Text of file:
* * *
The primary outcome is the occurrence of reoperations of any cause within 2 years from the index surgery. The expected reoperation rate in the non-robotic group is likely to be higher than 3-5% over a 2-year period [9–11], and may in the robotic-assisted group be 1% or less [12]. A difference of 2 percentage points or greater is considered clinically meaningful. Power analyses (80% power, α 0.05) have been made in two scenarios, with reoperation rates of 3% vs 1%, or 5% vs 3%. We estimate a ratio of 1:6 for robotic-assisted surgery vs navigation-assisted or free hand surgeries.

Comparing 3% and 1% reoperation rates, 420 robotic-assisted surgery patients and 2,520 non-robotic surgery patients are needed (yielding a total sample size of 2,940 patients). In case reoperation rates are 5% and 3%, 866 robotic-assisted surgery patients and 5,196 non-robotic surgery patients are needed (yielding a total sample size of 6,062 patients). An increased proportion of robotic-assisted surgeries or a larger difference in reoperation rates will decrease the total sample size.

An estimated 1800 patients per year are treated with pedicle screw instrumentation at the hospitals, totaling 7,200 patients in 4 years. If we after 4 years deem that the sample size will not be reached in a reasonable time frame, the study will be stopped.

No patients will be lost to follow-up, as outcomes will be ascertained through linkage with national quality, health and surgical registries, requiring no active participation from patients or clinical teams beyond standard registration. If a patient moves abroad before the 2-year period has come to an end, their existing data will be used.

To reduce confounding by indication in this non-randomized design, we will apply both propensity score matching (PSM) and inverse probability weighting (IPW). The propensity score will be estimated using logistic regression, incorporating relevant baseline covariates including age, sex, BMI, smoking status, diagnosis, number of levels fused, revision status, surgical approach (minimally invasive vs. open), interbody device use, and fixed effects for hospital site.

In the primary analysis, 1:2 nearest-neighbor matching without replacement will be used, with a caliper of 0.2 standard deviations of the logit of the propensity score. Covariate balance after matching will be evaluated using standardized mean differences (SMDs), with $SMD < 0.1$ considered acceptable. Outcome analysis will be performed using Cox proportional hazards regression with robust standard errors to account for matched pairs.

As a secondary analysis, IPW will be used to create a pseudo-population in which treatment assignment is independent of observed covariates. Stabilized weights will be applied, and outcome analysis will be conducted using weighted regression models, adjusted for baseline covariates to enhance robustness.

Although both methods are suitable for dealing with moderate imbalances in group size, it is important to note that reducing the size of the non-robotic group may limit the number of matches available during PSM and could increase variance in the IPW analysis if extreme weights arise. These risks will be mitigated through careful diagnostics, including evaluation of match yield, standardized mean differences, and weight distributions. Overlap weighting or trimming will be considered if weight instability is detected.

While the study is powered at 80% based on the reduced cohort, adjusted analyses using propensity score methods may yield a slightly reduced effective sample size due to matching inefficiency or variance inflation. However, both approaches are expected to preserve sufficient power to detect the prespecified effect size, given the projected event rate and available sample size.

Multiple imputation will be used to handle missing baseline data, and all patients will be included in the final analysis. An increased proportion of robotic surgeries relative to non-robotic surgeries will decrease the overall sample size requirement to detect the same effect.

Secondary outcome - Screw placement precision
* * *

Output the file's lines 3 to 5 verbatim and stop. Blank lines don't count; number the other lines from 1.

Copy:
An estimated 1800 patients per year are treated with pedicle screw instrumentation at the hospitals, totaling 7,200 patients in 4 years. If we after 4 years deem that the sample size will not be reached in a reasonable time frame, the study will be stopped.

No patients will be lost to follow-up, as outcomes will be ascertained through linkage with national quality, health and surgical registries, requiring no active participation from patients or clinical teams beyond standard registration. If a patient moves abroad before the 2-year period has come to an end, their existing data will be used.

To reduce confounding by indication in this non-randomized design, we will apply both propensity score matching (PSM) and inverse probability weighting (IPW). The propensity score will be estimated using logistic regression, incorporating relevant baseline covariates including age, sex, BMI, smoking status, diagnosis, number of levels fused, revision status, surgical approach (minimally invasive vs. open), interbody device use, and fixed effects for hospital site.